Print page print this page

Forestry Skills Study – your chance to contribute


 Share this page on

About the Author


Martin Glynn Crop

Martin Glynn is a Chartered Forester based in North Yorkshire. A graduate of Bangor, his career has taken him from reclaiming colliery spoil tips in the East Midlands to focussing on forest industry development projects across the UK.

He recently represented the ICF at the EFRA Forestry in England Inquiry and following last year’s referendum prepared a paper for Confor on the impact of Brexit on the forestry sector. In addition to the Forestry Skills Study, Martin is currently working on projects to develop plant health training, preparing woodland management plans for a local authority client and supporting a number of forestry businesses to acquire funding for investment in equipment.

One of the few things that most people in the forestry sector can hopefully agree on is that we need a skilled workforce if we are to plant and manage our woodlands well. Whether it is marking a crop for thinning, operating a mechanised harvester or designing a new woodland with GIS, without the requisite skills the task is unlikely to be completed well - ‘The right tree in the right place’ doesn’t happen by accident.

If there was one thing that you would like to see done to improve the skills of the workforce, what would it be?

forestry skills harvesting   forestry skills arb
 forestry skills marketing  forestry skills on the ground
















The RFS has always been at the forefront of advancing skills and knowledge ever since its formation in 1882 – the ‘Fundamental Laws’ of the founder members stated that it should be. So it is appropriate that the Society should be leading a new piece of work, the Forestry Skills Study, on behalf of the Forestry Skills Forum. The Forum is a group of industry and academic organisations that have come together to promote the cause and identify actions that need be taken as the sector adapts to the needs of a modern forest industry in England and Wales. The Study is being prepared by RDI Associates, in conjunction with Cumbria Woodlands and Timber Strategies, and will review the current provision of skills, the needs of employers and woodland owners, and how people are recruited to the profession and work their way through it.

The final report will be published later this year, but initial discussions with forest managers and agents have identified a number of issues which seem to be common across the sector. They include the need for more and better able machine operators, who can manage the wide ranging demands of a harvesting site as well as operate increasingly complex machines, for college graduates who can recognise and respond to the needs of clients and others who have an interest in their woodlands, and to attract capable and enthusiastic young people to undertake forestry through Further and Higher education and thus provide the managers and leaders of the future. Geography plays a part of course, as managing an upland conifer forest in Wales or the north of England requires different knowledge and skills to those required on a mixed estate in the Home Counties. In addition there is the need to keep up to date with emerging plant health threats, new technology in the field and the office, and the ever changing demands of legislation and standards.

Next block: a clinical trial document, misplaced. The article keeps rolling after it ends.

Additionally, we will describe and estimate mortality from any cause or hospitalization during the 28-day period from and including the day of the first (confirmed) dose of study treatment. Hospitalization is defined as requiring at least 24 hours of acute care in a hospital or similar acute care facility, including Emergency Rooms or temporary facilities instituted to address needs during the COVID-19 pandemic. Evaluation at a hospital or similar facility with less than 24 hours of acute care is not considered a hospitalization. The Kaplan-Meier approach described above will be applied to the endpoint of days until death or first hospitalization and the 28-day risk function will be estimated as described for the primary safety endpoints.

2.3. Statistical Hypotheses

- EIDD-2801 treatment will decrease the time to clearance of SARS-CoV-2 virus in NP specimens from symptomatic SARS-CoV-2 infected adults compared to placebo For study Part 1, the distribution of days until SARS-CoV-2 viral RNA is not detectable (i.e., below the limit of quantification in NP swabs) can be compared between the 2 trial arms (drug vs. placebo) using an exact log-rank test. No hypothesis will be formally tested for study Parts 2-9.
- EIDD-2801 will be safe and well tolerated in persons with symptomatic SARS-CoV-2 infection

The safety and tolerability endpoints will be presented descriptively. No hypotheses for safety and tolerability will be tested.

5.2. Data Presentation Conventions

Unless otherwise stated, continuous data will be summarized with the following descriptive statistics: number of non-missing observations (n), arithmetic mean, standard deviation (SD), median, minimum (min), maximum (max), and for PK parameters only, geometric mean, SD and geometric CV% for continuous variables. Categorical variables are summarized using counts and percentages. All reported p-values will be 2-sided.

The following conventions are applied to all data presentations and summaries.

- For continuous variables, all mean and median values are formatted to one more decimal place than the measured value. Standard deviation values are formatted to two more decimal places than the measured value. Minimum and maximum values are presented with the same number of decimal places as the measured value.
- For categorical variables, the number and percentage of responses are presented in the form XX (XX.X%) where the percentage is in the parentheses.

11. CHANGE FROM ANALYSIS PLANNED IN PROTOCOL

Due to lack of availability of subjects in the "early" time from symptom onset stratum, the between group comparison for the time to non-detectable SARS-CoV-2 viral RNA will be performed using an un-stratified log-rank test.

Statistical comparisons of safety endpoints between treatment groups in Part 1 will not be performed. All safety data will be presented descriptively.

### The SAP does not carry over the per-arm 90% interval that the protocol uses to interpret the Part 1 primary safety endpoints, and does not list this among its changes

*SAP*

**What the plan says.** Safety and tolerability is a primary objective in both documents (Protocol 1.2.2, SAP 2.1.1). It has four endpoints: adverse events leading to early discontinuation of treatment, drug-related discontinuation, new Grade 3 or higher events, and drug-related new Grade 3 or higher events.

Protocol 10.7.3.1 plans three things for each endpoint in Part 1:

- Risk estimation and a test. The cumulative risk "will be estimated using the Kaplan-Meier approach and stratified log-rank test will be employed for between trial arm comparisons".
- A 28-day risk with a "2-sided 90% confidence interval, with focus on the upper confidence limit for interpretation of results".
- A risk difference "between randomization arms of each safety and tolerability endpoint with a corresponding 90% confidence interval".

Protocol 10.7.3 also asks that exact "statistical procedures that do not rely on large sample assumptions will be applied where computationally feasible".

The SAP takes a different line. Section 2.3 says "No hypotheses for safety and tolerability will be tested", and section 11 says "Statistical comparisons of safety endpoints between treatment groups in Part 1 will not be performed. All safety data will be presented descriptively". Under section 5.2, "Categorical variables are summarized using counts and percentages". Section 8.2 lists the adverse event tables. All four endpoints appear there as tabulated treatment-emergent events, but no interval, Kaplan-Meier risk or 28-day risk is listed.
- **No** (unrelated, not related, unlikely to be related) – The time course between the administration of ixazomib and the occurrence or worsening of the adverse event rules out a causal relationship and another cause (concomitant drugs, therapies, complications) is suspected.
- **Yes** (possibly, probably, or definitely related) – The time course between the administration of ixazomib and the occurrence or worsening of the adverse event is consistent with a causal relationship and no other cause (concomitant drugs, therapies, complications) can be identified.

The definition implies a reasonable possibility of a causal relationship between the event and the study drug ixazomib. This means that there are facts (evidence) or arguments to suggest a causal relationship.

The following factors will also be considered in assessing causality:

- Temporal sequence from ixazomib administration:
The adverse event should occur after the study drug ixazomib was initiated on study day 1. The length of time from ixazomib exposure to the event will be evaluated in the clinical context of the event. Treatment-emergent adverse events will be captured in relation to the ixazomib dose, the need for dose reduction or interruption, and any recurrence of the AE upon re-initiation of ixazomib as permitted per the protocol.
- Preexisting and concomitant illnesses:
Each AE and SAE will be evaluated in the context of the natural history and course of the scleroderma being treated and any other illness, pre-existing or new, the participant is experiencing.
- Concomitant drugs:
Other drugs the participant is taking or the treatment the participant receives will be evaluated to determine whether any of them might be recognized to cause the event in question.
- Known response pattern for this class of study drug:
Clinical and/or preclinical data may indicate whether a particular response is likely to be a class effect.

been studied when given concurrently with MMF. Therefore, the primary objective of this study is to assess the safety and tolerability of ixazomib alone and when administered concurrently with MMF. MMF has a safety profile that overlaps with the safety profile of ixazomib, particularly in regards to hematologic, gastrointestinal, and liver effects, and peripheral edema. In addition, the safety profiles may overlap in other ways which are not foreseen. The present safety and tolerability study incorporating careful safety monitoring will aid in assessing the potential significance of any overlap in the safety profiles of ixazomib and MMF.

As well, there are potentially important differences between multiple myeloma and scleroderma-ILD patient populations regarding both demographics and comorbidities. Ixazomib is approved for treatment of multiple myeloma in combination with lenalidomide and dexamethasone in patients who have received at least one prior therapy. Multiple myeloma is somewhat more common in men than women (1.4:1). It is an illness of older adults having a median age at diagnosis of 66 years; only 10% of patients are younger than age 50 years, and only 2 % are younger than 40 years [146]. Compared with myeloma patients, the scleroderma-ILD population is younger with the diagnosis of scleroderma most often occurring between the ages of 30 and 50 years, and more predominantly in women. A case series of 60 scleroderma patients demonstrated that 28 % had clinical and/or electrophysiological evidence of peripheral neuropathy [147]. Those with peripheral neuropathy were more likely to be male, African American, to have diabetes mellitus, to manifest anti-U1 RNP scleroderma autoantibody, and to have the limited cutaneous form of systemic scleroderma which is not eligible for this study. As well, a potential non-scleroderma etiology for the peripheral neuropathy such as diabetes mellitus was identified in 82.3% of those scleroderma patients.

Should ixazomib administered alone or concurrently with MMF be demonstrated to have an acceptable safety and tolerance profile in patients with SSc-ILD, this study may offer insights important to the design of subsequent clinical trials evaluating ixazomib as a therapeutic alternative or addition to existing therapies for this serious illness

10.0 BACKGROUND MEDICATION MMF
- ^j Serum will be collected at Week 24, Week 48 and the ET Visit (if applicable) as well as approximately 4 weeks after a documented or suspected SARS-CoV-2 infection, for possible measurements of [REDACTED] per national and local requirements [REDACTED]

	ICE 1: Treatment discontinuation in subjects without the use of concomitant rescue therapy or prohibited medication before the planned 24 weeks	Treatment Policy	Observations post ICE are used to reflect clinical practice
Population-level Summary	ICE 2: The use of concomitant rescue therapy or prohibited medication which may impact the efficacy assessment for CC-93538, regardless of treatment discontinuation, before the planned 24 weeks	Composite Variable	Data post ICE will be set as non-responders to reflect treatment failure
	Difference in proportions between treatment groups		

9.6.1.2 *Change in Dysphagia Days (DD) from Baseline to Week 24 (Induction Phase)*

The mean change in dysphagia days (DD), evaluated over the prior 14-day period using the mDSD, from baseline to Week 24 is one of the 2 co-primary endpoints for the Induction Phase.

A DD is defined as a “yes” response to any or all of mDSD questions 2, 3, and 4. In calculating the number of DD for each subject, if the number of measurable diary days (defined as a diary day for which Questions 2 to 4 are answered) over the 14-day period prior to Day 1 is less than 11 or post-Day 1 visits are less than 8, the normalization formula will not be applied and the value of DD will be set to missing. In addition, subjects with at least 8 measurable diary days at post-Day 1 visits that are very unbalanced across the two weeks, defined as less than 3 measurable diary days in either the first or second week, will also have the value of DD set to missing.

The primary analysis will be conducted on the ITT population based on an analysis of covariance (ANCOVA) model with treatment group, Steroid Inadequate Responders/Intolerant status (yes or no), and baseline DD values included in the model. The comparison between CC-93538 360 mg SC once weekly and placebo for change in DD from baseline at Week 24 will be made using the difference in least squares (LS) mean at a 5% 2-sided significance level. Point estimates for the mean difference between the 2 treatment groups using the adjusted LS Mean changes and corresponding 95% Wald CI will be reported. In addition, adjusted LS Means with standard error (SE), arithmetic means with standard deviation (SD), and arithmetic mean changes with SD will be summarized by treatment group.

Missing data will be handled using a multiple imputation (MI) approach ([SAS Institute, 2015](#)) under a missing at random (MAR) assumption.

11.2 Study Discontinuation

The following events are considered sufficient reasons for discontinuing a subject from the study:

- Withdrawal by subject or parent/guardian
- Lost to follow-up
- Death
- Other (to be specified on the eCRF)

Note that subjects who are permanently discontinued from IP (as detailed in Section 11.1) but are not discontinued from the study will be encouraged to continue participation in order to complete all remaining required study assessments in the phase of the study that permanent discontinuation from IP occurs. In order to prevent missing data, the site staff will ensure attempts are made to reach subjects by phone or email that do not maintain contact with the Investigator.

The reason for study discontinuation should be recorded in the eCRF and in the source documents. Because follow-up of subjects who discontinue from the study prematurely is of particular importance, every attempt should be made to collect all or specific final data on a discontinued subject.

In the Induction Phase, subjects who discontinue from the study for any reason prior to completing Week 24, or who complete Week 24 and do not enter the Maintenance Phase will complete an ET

The report will also make recommendations to support the development of an Action Plan that will address the needs of the industry in future years, with the intention that this is adopted by organisations across the sector who will work together to implement the actions identified.

This is where we need your help. Do you agree that skills need continual improvement across the sector, or are we alright as we are? And if there was one thing that you would like to see done to improve the skills of the workforce, what would it be? It might be something very specific such as improved knowledge of broadleaf silviculture, or the benefits of targeting people from outside the industry to take up forestry as a mid life career change and bring with them the benefits of ‘life experience’. Could Apprenticeships be the way forward, bringing in a new cohort of technically skilled workers who can progress through the industry, taking on more responsibility if and when they want to and are capable of doing so?

Please do let us know what you think. The report and ensuing Action Plan will only be relevant if it is informed by the knowledge of those of you at the forefront of the industry – the people designing, planting and managing our woodlands across England and Wales. However brief or extensive, you can send your comments to me at Any comments you do make will kept confidential and you won’t be quoted unless we ask you if we can.